Okay I don't pretend to understand the intimate details of what it's like to live in Paris. AND, I admit that I previously kind of thought Paris was an overrated city on my short stays in the past. But I am really, really glad that Mr. Human and I stayed there for more than a week and weren't there to do tourist-y things. We sort of went to climate events and in between going to these we'd look at things we liked, run into cool stuff or just do our own thing.
So this is a look into the little life we had in Paris. :)
This first post will be more about our place and home in Paris, and then the next post moves to wider Paris. So, for starters, our place. After my cosy concrete bed on day one haha, Mr. Human and I organised to stay in an Airbnb we really really liked the look of. But the thing with Paris is that all the apartments are super super tiny, and it's definitely not a cheap city to live in.
If this gives any context to the situation, the city of Paris has a density of 21,000 people/km2. In comparison, Shanghai has a density of 3,800/km2, Amsterdam 4,908/km2, Hong Kong 6,544/km2 and Mumbai has a density of 21,000/km2.
I was shocked by that. But you can see the evidence in our apartment. Below is basically our entire apartment.
The bed ROLLS IN to become a couch.
The picture above and below are sourced from the Airbnb page in case you wanted to have a look. Although I think that was obvious given the neatness.
We definitely were not neat haha (admittedly, it is more me than Mr. Human that is messy) (I only admitted it because Mr. Human reads the website so he might accuse me of misleading people about him if he finds this out) (he is a neat guy, everyone).
Here is us having breakfast one day, utilising Mr. Human's suitcase for its second purpose in life. Behind me is my suitcase hahah.
And we basically never rolled in the bed because we liked laying in it too much throughout the day hahah.
Mr. Human and me also have sore/stiff backs a lot. So I though one of the days that yoga would be a GENIUS idea. So below you can see that the bed doubles not just as a couch, but also as a yoga instructor.
I loved our apartment a lot. So, so, so much. Home really was my favourite place to be honestly. I could never wait to get home and escape the chilly weather, curling up together with a hot tea.
For times we did make it out of our apartment, we explored our little local area of Belleville.
One thing I found was that Parisian attitudes towards food is really really interesting.
For one, of course, is the passion for cheese. Entire shops dedicated to cheese. They even have a word for 'cheese shop' - la fromagerie. Here we are at our local fromagerie.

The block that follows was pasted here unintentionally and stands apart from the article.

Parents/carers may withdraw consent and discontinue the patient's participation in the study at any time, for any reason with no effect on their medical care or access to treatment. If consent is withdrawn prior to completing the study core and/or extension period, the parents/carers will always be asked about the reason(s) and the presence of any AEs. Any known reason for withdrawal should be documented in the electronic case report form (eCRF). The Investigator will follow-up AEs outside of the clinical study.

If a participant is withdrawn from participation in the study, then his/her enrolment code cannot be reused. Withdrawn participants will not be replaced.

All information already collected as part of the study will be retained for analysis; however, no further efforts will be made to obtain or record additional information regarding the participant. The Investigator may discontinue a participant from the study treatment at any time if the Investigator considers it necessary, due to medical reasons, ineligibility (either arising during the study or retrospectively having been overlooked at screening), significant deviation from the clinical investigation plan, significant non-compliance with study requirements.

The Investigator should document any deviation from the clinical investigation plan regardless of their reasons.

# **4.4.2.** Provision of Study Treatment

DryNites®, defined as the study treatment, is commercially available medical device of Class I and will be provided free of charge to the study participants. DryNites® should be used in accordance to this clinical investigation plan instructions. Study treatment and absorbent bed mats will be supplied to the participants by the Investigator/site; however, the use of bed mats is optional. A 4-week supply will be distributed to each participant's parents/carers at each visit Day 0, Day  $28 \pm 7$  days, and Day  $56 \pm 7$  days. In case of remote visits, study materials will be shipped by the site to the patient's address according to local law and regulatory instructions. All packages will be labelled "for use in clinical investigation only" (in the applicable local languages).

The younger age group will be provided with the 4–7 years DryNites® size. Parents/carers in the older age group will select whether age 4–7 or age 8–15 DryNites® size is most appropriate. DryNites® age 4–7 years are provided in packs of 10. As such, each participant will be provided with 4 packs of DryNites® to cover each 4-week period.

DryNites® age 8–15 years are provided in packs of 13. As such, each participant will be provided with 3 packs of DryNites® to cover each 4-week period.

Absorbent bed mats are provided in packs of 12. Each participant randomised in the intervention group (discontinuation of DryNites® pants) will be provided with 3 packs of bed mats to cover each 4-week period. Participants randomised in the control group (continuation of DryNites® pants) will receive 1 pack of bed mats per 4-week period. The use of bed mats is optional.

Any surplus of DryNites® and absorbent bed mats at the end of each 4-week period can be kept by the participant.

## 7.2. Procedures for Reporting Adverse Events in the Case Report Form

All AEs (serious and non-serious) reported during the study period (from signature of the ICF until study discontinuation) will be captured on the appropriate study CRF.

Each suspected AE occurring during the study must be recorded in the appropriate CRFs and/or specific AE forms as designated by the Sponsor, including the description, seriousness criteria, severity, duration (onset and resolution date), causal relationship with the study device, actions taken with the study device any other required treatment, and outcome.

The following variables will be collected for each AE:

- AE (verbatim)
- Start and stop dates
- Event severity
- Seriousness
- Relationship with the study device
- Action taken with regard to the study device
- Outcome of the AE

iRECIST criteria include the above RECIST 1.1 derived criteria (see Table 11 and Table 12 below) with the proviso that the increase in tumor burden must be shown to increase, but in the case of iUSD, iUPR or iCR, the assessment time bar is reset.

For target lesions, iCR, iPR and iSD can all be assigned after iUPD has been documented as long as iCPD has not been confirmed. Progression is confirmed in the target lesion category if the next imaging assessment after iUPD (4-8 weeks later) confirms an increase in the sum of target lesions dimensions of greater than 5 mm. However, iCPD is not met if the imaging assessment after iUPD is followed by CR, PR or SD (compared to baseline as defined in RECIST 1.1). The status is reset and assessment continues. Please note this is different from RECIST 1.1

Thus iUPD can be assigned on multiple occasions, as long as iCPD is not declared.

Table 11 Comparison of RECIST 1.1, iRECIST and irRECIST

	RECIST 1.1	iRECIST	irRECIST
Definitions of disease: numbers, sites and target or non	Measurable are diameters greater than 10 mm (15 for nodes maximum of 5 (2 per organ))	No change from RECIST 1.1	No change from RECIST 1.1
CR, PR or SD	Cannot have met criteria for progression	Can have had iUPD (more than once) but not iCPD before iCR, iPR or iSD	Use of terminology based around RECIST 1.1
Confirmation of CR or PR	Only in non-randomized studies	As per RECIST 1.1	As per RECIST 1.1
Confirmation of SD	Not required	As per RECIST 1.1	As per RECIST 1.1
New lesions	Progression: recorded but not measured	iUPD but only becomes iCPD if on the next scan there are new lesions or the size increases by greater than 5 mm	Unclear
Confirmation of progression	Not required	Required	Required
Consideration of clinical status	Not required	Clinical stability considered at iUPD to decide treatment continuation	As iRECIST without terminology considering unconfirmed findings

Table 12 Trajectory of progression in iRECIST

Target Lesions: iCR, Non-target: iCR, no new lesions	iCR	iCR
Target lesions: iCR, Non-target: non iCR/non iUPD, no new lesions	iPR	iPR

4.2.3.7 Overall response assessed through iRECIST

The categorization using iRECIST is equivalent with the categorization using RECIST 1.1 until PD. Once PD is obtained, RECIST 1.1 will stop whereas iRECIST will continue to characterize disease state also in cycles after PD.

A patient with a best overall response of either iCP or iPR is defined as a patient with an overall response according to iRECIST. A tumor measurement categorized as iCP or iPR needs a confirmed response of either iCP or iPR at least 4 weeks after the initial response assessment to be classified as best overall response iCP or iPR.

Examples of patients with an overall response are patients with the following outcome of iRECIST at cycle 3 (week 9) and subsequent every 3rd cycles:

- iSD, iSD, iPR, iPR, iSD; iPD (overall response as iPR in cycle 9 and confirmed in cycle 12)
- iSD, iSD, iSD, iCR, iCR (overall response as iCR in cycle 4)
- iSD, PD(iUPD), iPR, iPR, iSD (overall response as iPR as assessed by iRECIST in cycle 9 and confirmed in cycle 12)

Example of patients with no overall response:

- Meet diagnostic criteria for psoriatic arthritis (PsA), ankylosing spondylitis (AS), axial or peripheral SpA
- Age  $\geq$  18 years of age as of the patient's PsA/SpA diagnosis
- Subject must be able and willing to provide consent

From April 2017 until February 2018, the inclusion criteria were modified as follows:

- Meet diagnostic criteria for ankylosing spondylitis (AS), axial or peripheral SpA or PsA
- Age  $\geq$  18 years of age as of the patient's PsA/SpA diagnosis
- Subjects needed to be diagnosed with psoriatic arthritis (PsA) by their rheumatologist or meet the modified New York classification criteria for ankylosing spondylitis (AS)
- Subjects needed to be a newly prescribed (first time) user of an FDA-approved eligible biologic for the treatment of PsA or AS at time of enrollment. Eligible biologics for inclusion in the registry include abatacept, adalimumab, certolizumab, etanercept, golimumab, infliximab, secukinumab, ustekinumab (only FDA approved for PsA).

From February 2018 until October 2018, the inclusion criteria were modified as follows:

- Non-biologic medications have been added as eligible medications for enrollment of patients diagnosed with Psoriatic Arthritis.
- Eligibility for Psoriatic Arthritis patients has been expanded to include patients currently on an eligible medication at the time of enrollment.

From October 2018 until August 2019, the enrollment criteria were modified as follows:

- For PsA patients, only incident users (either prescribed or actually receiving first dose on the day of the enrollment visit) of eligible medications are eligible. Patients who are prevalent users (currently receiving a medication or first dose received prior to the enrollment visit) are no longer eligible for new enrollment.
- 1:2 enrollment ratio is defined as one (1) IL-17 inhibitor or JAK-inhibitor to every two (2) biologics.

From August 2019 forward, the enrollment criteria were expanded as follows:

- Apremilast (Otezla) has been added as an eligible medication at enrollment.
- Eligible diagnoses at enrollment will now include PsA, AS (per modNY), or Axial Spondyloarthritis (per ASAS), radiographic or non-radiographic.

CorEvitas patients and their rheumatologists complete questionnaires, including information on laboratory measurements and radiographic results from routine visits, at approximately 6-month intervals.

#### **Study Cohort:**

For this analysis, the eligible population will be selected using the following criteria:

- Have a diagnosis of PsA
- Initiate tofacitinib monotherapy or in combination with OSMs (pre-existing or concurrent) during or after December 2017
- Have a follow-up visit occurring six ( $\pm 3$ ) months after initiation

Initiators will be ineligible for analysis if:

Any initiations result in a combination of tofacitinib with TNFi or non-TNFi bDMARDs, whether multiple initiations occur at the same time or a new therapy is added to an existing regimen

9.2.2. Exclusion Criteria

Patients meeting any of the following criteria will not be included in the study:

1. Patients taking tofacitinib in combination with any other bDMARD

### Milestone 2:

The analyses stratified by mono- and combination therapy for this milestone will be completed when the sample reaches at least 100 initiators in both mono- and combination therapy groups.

The guy who worked in the shop was SUPER helpful and knew so much about all these kinds of cheeses to match what we wanted. Here he is cutting us a sample of some of his delicious, must-try cheese.
Yes, you read right, that is a SAMPLE sir. My face was like "OH MY GOD THAT'S LIKE HALF THE BLOCK, IS THIS HEAVEN?"
And, of course, the pastries.
I insisted to Mr. Human that we eat at least two a day, each. Do as the Parisians do, I said.
He didn't believe me but we got the pastries anyways.
Another weird thing about Paris was that all the supermarkets are tiny and it doesn't really feel like there is very many, compared to the Woolworths domination in Australia and the Albert Heijn tyranny in Amsterdam. Which makes sense because Parisian real estate is so expensive. Another reason I suspect is that Parisians don't seem to cook in as much as other cultures.
So this was the supermarket we saw around a lot, called Franprix.
But Mr. Human and I were REALLY glad to find this one a few minutes away from us. As soon as I saw it, I was like "Hm yes, hmmmm this is definitely more our style."
When we lived in Amsterdam together, we had a shared passion against Albert Heijn (which is basically the biggest supermarket chain in Amsterdam and the prices are quite expensive. We are more like Lidl and Aldi shoppers - it's nice when you get to the checkout there and you are actually PLEASANTLY surprised by the total. Unlike trips to the likes of Albert Heijn or Woolworths where each trip is like a deep stab into your wallet and - more honestly - your soul.
But eating breakfast with Mr. Human in our home was one of my favourite things.
There is a Dutch word called "gezellig" which encapsulates feelings like cozy, warm, comfortable. So a conversation with someone can be 'gezellig', a warm and welcoming home can be 'gezellig'. It's said the best way to understand gezellig though is to be in it. And then you'll be like "Oh yeah. This IS gezellig."
But being in our home with Jan was, for me, the perfect definition of gezellig.
Check out Part II to read about how Parisians enjoy life, about street art and about how old, beautiful landmarks will just spring up on you in Paris. :)